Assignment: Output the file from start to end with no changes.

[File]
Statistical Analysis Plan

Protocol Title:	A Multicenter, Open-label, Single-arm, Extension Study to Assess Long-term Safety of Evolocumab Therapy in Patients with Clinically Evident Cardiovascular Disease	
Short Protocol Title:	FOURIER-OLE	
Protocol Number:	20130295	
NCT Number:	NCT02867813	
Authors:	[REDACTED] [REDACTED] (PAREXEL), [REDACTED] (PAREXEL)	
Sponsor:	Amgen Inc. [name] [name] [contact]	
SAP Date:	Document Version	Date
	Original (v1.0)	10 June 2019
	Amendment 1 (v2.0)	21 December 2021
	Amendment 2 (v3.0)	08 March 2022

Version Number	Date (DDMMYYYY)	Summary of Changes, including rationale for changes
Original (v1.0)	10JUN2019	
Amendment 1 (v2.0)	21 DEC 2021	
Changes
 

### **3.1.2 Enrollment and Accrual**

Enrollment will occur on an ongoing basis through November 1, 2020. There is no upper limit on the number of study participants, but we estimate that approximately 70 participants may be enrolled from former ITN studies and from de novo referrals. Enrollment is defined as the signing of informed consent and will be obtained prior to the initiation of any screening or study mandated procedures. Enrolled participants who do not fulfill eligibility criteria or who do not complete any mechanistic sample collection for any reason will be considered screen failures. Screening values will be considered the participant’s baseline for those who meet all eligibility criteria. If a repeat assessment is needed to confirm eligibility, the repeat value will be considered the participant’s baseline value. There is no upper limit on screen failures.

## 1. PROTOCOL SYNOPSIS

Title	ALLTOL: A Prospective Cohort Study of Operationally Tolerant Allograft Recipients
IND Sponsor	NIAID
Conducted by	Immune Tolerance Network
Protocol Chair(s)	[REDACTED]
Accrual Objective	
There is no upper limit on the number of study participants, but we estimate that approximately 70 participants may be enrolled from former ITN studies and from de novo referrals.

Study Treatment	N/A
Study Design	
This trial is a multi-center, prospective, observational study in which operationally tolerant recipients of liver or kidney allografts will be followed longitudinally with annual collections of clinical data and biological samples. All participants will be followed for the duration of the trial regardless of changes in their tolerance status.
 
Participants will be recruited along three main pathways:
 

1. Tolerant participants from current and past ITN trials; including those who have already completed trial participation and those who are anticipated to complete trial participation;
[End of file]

Statistical Analysis Plan

Protocol Title:	A Multicenter, Open-label, Single-arm, Extension Study to Assess Long-term Safety of Evolocumab Therapy in Patients with Clinically Evident Cardiovascular Disease	
Short Protocol Title:	FOURIER-OLE	
Protocol Number:	20130295	
NCT Number:	NCT02867813	
Authors:	[REDACTED] [REDACTED] (PAREXEL), [REDACTED] (PAREXEL)	
Sponsor:	Amgen Inc. [name] [name] [contact]	
SAP Date:	Document Version	Date
	Original (v1.0)	10 June 2019
	Amendment 1 (v2.0)	21 December 2021
	Amendment 2 (v3.0)	08 March 2022

Version Number	Date (DDMMYYYY)	Summary of Changes, including rationale for changes
Original (v1.0)	10JUN2019	
Amendment 1 (v2.0)	21 DEC 2021	
Changes
 

### **3.1.2 Enrollment and Accrual**

Enrollment will occur on an ongoing basis through November 1, 2020. There is no upper limit on the number of study participants, but we estimate that approximately 70 participants may be enrolled from former ITN studies and from de novo referrals. Enrollment is defined as the signing of informed consent and will be obtained prior to the initiation of any screening or study mandated procedures. Enrolled participants who do not fulfill eligibility criteria or who do not complete any mechanistic sample collection for any reason will be considered screen failures. Screening values will be considered the participant’s baseline for those who meet all eligibility criteria. If a repeat assessment is needed to confirm eligibility, the repeat value will be considered the participant’s baseline value. There is no upper limit on screen failures.

## 1. PROTOCOL SYNOPSIS

Title	ALLTOL: A Prospective Cohort Study of Operationally Tolerant Allograft Recipients
IND Sponsor	NIAID
Conducted by	Immune Tolerance Network
Protocol Chair(s)	[REDACTED]
Accrual Objective	
There is no upper limit on the number of study participants, but we estimate that approximately 70 participants may be enrolled from former ITN studies and from de novo referrals.

Study Treatment	N/A
Study Design	
This trial is a multi-center, prospective, observational study in which operationally tolerant recipients of liver or kidney allografts will be followed longitudinally with annual collections of clinical data and biological samples. All participants will be followed for the duration of the trial regardless of changes in their tolerance status.
 
Participants will be recruited along three main pathways:
 

1. Tolerant participants from current and past ITN trials; including those who have already completed trial participation and those who are anticipated to complete trial participation;